Little Red Riding Hood

Jacob Grimm, 1785-1863

Book - 2009

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Location Call Number   Status
Children's Room jE/Grimm Due Jul 11, 2024
Picture books
New York : Enfield : North-South ; Publishers Group UK [distributor] 2009.
Main Author
Jacob Grimm, 1785-1863 (-)
Other Authors
Wilhelm Grimm, 1786-1859 (-), Bernadette Watts (illustrator)
Item Description
Originally published as: Rotkäppchen. Zürich, Switzerland : NordSüd, 1968.
Physical Description
unpaged : col. ill
Contents unavailable.
Review by Booklist Review

First published in the U.S. in 1968, this tall, striking edition of Little Red Riding Hood is now available again. The story has been retold here and shortened a bit, but the essentials are still in place. Red Riding Hood carries cake and some cordial to her ailing grandmother. The wily wolf swallows Grandmother and Red Riding Hood whole. After a passing hunter saves them by cutting open the sleeping beast, the wolf awakens, finds his belly filled with stones, and dies. Though the colorful illustrations are the same size, the book's format and typeface are a bit larger now. The expressive, naive artwork looks brighter and more dramatic than ever on the book's heavy, white pages. This picture book offers a vibrant, traditional (in the best sense) version of a classic folktale.--Phelan, Carolyn Copyright 2009 Booklist

From Booklist, Copyright (c) American Library Association. Used with permission.
Review by Publisher's Weekly Review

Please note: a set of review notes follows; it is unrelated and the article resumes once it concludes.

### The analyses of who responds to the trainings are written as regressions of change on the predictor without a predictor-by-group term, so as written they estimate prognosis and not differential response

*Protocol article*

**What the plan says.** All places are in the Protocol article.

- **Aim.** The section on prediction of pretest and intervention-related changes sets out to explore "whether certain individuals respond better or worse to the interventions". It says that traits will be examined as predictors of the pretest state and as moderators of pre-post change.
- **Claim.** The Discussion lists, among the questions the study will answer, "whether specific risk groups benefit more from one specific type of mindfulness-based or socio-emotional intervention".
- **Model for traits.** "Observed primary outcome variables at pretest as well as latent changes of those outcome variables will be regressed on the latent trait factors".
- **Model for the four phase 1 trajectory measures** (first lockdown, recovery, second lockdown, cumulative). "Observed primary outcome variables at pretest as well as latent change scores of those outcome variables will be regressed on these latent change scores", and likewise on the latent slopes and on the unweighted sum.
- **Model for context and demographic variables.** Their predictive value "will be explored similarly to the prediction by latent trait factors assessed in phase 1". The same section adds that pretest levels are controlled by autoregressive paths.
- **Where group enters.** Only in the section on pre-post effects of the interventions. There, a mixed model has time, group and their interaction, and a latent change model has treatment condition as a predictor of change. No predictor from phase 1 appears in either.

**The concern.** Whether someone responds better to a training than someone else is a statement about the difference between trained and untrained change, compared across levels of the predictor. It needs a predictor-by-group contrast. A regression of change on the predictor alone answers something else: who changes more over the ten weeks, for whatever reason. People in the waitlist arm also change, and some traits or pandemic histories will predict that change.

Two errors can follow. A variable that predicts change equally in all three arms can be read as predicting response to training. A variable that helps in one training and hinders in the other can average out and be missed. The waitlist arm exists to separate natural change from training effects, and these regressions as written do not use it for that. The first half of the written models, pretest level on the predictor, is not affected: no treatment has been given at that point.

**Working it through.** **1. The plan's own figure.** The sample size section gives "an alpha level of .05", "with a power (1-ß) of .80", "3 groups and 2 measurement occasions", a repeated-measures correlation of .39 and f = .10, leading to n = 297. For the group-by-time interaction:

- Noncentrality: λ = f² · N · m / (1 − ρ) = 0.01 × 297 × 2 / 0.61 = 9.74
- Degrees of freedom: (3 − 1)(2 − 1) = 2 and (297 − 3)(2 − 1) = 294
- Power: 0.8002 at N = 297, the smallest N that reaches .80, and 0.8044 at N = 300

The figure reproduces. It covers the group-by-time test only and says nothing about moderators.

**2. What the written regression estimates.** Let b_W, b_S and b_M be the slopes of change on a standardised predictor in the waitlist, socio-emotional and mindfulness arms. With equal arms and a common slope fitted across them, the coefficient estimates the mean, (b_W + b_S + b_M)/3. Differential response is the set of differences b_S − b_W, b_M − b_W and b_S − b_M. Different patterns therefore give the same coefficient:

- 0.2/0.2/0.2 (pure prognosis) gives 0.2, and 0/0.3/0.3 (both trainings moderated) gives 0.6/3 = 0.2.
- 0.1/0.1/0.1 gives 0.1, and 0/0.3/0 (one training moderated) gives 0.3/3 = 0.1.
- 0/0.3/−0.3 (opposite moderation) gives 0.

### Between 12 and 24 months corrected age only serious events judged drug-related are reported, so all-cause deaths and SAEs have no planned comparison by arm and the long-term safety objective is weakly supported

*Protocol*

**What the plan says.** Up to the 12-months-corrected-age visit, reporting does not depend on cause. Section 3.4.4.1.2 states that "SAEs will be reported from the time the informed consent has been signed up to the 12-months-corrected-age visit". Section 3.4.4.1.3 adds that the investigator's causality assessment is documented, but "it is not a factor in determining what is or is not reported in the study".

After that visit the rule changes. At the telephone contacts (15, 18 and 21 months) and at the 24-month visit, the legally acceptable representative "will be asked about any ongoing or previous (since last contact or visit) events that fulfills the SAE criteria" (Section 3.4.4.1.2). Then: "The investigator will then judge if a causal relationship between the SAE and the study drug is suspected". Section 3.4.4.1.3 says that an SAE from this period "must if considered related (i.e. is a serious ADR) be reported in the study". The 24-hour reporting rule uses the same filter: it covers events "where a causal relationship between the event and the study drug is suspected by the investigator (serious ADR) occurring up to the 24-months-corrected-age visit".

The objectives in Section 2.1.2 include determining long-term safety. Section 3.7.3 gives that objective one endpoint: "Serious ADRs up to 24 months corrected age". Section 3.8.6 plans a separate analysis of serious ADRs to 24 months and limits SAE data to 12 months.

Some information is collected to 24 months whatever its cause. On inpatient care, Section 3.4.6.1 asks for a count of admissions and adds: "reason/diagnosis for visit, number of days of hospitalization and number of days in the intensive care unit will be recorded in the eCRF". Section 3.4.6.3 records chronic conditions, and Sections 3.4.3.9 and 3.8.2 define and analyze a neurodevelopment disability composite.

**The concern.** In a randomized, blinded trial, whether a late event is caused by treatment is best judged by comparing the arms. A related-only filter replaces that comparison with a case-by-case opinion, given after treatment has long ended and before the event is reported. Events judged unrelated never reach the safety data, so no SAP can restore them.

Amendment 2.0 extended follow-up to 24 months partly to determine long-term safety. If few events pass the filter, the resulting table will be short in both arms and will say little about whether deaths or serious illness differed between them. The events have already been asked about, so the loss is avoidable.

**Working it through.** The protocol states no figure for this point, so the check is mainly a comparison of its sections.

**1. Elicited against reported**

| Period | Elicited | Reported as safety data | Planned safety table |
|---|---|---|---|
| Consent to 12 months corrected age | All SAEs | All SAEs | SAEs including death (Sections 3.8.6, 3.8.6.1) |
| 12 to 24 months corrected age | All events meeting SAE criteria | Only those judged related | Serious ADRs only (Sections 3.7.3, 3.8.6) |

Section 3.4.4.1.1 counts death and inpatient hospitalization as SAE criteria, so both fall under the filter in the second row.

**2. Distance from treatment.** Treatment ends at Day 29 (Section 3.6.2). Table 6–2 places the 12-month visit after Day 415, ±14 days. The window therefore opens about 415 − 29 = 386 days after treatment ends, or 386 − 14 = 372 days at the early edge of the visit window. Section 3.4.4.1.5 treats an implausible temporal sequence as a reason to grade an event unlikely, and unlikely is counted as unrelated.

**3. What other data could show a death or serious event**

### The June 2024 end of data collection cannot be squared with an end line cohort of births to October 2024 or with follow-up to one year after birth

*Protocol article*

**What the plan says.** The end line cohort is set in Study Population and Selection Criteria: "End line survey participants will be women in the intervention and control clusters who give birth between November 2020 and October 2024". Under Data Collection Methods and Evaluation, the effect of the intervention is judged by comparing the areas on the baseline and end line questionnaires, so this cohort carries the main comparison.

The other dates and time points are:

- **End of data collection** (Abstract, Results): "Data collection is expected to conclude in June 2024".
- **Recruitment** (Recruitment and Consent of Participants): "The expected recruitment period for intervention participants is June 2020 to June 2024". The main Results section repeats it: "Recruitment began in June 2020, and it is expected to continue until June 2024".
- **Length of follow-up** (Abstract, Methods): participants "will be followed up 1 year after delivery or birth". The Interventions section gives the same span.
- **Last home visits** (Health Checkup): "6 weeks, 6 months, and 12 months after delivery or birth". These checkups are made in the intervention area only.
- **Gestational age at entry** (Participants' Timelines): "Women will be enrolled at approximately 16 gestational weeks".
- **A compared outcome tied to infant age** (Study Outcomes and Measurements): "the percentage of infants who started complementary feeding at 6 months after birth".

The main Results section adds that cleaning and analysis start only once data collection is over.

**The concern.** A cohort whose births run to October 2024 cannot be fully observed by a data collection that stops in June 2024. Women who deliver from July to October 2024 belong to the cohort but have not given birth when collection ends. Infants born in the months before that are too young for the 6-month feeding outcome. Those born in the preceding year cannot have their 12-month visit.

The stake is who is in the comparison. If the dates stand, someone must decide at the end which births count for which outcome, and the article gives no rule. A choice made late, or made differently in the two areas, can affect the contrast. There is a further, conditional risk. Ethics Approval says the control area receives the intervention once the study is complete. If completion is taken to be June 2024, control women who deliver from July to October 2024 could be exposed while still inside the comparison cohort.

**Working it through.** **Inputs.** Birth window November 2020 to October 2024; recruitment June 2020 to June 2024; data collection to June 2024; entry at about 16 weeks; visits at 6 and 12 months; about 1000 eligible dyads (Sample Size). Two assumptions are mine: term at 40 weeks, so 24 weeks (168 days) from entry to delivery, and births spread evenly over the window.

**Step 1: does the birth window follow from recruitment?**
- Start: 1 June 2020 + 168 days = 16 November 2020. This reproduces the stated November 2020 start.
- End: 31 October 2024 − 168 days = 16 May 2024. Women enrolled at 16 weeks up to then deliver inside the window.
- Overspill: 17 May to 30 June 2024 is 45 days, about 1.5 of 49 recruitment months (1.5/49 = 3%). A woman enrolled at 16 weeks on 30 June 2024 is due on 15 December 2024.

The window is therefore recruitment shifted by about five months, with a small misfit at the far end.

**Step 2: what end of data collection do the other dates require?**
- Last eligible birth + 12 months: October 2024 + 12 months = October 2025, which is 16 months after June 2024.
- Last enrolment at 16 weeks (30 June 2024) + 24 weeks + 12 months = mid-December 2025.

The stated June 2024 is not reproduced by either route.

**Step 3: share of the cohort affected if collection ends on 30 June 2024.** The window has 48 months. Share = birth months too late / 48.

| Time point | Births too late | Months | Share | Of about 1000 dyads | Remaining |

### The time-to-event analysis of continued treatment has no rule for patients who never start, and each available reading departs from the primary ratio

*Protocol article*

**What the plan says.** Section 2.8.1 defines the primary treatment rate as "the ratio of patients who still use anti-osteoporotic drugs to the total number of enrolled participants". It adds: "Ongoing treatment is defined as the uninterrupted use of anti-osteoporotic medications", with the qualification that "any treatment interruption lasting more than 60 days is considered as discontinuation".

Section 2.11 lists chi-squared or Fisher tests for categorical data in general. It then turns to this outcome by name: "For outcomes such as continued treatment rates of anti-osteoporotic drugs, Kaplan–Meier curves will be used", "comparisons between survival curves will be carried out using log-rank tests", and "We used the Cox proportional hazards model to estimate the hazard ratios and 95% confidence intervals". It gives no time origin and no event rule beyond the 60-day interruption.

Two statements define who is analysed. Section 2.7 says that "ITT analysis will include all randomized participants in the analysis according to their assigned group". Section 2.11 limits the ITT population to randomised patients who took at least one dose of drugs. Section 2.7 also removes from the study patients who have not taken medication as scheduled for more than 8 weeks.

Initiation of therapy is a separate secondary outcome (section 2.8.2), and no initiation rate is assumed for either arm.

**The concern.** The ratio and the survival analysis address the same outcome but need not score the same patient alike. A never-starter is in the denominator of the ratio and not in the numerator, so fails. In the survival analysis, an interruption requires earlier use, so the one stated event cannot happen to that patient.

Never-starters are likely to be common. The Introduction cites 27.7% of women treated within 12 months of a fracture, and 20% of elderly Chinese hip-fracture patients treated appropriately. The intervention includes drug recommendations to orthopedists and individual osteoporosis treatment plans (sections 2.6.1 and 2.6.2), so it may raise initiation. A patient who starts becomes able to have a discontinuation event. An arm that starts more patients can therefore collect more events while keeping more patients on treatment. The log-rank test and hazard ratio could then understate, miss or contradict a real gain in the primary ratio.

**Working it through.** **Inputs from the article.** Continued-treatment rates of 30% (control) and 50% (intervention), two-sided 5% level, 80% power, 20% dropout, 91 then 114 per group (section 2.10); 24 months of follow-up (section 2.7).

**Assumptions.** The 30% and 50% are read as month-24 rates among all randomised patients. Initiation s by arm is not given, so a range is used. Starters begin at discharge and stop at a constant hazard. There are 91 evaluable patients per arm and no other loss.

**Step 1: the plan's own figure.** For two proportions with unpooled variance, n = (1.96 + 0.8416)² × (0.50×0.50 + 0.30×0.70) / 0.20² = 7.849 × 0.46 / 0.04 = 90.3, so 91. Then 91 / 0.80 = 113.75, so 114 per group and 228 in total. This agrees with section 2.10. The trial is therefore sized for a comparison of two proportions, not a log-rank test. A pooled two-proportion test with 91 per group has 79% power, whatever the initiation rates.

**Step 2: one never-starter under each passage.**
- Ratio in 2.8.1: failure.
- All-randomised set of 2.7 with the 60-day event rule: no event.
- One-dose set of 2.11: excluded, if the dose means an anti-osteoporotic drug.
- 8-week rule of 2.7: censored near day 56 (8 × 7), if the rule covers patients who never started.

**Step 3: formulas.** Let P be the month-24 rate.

The story of Little Red Riding Hood unfolds in an accordion-style, postcard-size book with paper-cut scenes that make striking use of contrasting black, white, and red. The format lets readers open the book so that the story reads as a long narrative chain, or to simply flip the pages, with trees and buildings from earlier and later pages peeking through the die-cuts, creating the effect of a dense, deep forest. The extra-small font may challenge some young and adult readers alike, but the visually arresting and sometimes frightening compositions-the wolf is shown shoving Little Red's grandmother into his gaping mouth, full of blood-red teeth-leave a strong impression. Ages 5-10. (Sept.) © Copyright PWxyz, LLC. All rights reserved.

(c) Copyright PWxyz, LLC. All rights reserved
Review by Kirkus Book Review

An accordion-folded edition of the classic cautionary story, with deceptively simple cut-out illustrations on card stock that can be viewed in color or, reversed, as silhouettes. The textstrictly an afterthought, printed in tiny type and so ill-fitting that the final passages spill out onto the rear coveris Margaret Hunt's 19th-century translation with Little Red-Cap's name altered despite the fact that a cap is what she's wearing in the pictures. Children will know how the story goes anyway, and they will have no trouble following along as the doll-like, apple-cheeked child meets a properly frightening black wolf with bright red teeth and is later devoured along with her grandmother. Because the pages of die-cut art are dead black on one side and white with red and black highlights on the other, not only are several layers visible at once, but the overlaps create ominous shadows and depths behind the figures. Moreover, though Sourdais leaves out explicit views of the wolf being cut open and, later, flensed by the "huntsman," she does add a provocative note to the climactic bedside scene by stripping Little Red to her red-and-black polka-dot underclothes. Bland at first glance, appropriately eerie and disquieting on closer examination. (Novelty picture book/folk tale. 7-9) Copyright Kirkus Reviews, used with permission.

Copyright (c) Kirkus Reviews, used with permission.